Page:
This was my most elaborate dish for the canape party, and the most challenging to construct. It’s from Francatelli’s Cook’s Guide of 1864, and is another egg dish. Although not strictly a canape the description appeared to be of a dish that could be easily divvied up into individual servings (note the ‘appeared‘!)
As you can see this is a long long recipe, and I challenge anyone to read through it once and be able to tell me exactly how many eggs I need to boil, in total, in order to have enough*
Cooking/ recipe notes
- It all went well until it came to raising the eggs up into a pyramidal form. Twelve half-eggs do not go easily into a pyramid and I spent a fair while trying different, equally rubbish looking combinations. What I went for eventually was a kind of cross of eggs for the base, with another layer on top.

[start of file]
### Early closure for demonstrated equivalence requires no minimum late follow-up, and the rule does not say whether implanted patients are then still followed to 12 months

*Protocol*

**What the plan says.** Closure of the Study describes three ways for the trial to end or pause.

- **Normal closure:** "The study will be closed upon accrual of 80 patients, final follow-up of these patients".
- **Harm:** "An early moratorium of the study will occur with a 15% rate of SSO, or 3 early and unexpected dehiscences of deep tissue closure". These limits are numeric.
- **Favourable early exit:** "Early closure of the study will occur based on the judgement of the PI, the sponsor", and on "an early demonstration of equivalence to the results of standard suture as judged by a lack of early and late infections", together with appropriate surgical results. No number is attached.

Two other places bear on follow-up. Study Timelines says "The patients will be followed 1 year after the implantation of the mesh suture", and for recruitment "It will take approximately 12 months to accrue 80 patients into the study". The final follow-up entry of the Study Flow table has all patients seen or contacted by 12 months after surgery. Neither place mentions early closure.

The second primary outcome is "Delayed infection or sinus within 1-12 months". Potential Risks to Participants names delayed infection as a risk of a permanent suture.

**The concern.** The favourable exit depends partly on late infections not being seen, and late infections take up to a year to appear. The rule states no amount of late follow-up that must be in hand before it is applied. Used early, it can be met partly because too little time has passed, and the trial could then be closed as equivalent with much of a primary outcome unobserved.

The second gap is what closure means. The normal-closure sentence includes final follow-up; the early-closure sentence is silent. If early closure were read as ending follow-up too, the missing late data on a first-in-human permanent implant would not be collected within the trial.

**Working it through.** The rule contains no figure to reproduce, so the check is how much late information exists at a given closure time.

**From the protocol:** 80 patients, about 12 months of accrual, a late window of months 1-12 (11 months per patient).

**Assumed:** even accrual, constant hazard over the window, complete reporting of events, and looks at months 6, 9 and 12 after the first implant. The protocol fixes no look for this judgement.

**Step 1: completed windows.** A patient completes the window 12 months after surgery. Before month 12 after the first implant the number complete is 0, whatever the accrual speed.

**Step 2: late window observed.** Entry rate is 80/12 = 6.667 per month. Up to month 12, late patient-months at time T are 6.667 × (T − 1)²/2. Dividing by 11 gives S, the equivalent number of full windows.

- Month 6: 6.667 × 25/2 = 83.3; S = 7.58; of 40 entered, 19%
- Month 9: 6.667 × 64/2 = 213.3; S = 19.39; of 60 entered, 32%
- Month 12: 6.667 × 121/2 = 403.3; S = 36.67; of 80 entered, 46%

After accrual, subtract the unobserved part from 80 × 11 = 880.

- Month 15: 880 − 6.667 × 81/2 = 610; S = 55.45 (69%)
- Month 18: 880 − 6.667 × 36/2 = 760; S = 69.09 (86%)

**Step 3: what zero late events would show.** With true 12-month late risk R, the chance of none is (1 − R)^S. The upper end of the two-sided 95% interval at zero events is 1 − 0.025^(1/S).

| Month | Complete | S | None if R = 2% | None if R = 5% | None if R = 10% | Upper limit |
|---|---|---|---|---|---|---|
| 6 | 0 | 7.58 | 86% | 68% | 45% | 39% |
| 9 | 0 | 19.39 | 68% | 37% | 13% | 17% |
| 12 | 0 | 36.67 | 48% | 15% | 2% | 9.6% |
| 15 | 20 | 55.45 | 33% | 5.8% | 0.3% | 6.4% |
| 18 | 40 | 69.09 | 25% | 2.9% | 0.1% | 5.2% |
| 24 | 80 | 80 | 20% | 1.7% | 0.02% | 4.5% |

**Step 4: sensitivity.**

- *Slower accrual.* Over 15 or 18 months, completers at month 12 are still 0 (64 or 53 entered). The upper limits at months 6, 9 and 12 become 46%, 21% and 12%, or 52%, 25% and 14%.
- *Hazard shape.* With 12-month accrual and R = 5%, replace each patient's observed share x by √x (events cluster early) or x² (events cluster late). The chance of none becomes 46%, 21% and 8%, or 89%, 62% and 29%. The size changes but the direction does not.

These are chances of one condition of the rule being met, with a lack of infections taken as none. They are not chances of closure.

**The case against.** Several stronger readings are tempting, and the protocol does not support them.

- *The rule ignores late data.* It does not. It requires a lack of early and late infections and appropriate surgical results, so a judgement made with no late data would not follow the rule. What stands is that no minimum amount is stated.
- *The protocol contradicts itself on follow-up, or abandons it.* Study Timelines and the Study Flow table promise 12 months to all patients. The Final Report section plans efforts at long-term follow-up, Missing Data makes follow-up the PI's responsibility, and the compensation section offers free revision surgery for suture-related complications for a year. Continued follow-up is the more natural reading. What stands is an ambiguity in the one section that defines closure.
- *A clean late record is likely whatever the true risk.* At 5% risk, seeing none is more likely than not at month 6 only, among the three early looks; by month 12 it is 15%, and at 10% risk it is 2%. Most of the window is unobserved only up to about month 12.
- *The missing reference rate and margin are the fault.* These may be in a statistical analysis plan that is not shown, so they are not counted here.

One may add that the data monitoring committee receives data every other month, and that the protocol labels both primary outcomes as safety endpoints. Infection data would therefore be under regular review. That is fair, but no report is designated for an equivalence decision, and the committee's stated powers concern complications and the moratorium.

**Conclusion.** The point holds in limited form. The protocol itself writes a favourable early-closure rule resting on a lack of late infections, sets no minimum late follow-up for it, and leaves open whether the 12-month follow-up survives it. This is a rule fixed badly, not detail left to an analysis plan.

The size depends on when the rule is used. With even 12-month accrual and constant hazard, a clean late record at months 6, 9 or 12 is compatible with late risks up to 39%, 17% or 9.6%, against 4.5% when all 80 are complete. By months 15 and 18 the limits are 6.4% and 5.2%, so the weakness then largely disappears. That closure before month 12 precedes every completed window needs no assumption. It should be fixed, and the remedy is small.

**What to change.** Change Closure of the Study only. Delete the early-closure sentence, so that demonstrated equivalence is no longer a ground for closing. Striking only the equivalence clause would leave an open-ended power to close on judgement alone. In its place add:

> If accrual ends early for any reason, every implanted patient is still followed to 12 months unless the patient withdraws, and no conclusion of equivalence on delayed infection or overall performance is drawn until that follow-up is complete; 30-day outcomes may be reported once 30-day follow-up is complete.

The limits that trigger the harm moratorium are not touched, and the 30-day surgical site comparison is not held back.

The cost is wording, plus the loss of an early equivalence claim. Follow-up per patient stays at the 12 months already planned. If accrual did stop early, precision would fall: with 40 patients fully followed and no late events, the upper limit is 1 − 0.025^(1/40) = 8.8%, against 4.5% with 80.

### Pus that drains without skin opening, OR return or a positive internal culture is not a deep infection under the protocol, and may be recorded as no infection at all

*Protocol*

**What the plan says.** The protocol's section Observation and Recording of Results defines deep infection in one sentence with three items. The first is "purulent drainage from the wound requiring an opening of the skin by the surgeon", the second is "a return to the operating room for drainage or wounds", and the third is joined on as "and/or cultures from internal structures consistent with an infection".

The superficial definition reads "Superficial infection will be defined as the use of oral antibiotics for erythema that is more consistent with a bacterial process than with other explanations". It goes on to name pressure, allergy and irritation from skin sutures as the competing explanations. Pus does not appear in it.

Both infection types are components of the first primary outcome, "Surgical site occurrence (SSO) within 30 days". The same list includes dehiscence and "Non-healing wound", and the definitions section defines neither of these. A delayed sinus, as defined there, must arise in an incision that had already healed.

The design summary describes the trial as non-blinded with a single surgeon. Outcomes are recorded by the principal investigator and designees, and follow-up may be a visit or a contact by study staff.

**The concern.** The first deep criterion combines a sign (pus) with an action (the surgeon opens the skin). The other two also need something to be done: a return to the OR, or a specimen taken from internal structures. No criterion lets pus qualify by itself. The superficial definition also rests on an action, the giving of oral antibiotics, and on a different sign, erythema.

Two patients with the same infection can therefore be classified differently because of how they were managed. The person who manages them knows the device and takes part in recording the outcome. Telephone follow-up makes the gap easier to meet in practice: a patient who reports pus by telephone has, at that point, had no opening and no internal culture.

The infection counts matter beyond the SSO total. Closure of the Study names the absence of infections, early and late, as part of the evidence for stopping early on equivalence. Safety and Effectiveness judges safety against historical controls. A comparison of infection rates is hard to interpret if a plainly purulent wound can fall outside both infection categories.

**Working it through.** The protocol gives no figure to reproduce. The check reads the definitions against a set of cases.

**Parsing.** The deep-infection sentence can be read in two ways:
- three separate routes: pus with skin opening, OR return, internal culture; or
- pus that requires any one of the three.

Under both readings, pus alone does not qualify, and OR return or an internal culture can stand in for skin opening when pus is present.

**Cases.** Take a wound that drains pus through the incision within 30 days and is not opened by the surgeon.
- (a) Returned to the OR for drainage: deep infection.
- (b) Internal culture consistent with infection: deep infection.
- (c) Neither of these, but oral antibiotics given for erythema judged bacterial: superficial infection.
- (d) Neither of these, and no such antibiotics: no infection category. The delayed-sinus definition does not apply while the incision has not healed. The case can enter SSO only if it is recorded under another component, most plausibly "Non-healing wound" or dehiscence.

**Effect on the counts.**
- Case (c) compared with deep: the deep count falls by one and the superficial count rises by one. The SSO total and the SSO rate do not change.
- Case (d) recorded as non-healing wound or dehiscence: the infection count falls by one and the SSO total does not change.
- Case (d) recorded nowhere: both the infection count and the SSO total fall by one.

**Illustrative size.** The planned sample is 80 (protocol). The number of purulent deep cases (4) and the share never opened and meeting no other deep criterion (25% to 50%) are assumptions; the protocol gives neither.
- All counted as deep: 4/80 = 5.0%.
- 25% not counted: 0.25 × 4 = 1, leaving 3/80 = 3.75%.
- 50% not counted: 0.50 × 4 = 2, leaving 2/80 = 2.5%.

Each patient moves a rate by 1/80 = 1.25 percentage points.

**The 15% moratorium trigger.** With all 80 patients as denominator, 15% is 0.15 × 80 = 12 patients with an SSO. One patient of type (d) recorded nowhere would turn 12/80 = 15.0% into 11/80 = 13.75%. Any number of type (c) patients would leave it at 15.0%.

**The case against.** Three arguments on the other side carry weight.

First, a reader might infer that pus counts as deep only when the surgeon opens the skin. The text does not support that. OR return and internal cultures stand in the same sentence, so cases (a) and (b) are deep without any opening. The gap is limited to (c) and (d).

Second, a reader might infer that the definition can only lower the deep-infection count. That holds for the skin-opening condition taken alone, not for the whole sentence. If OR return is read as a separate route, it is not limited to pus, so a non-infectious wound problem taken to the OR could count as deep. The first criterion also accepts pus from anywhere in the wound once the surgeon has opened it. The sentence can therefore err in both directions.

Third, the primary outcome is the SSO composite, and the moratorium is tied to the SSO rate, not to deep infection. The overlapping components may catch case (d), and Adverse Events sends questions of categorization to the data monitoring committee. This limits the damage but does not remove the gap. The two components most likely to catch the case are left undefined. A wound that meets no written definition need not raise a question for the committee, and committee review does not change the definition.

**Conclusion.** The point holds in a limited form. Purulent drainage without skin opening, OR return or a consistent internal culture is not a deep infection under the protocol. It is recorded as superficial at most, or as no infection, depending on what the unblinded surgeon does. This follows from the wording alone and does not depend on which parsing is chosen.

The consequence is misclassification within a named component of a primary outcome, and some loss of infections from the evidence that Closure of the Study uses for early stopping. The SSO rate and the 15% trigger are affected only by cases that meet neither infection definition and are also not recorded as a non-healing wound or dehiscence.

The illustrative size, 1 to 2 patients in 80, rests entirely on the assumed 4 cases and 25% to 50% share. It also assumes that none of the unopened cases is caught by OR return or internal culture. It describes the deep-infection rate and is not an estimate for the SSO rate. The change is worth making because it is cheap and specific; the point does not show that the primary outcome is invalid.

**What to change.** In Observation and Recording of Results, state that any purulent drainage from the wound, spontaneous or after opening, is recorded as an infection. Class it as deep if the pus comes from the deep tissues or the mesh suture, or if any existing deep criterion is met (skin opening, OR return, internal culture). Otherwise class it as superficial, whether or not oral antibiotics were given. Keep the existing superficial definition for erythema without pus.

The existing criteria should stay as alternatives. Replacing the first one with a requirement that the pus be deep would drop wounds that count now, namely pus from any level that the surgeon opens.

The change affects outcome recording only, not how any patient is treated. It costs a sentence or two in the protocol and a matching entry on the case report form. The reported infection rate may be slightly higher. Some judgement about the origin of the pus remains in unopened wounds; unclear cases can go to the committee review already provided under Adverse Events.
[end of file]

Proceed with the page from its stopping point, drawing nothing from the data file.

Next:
- I have no idea whether the ‘single egg’ that crowns the pyramid was meant to be one of the halved eggs, or another whole egg. I only had halves at this point, so wedged 2 together with the stuffing and balanced it on top of the pyramid.
- Once I’d got the pyramid reasonably pyramiddish and stable I tried rubbing the yolks through the sieve. This went badly, and instead of the ‘vermicelli’ demanded by Francatelli I covered my wonky egg pyramid with a fine yellow yolky kind of fluff, quite unlike any foodstuff I’ve ever seen before.
- I then placed this in the oven, at a moderate temperature, and drank a few cocktails (well, maybe half a cocktail), before returning to the oven to remove what was now a baking tray with a flat mess of halved eggs in a yellowish mixture, with croutons around it. The pyramid had completely collapsed, in other words.
- I didn’t bother with the bechamel.
And the taste?
The eggs were ok. They weren’t very exciting, and a bit yolky tasting. The stuffing was quite bland. And instead of easy portions for the guests it was all a bit messy. Not worth the effort, sorry Francatelli.
* I decided it was 13 eggs.
Oeufed by Alix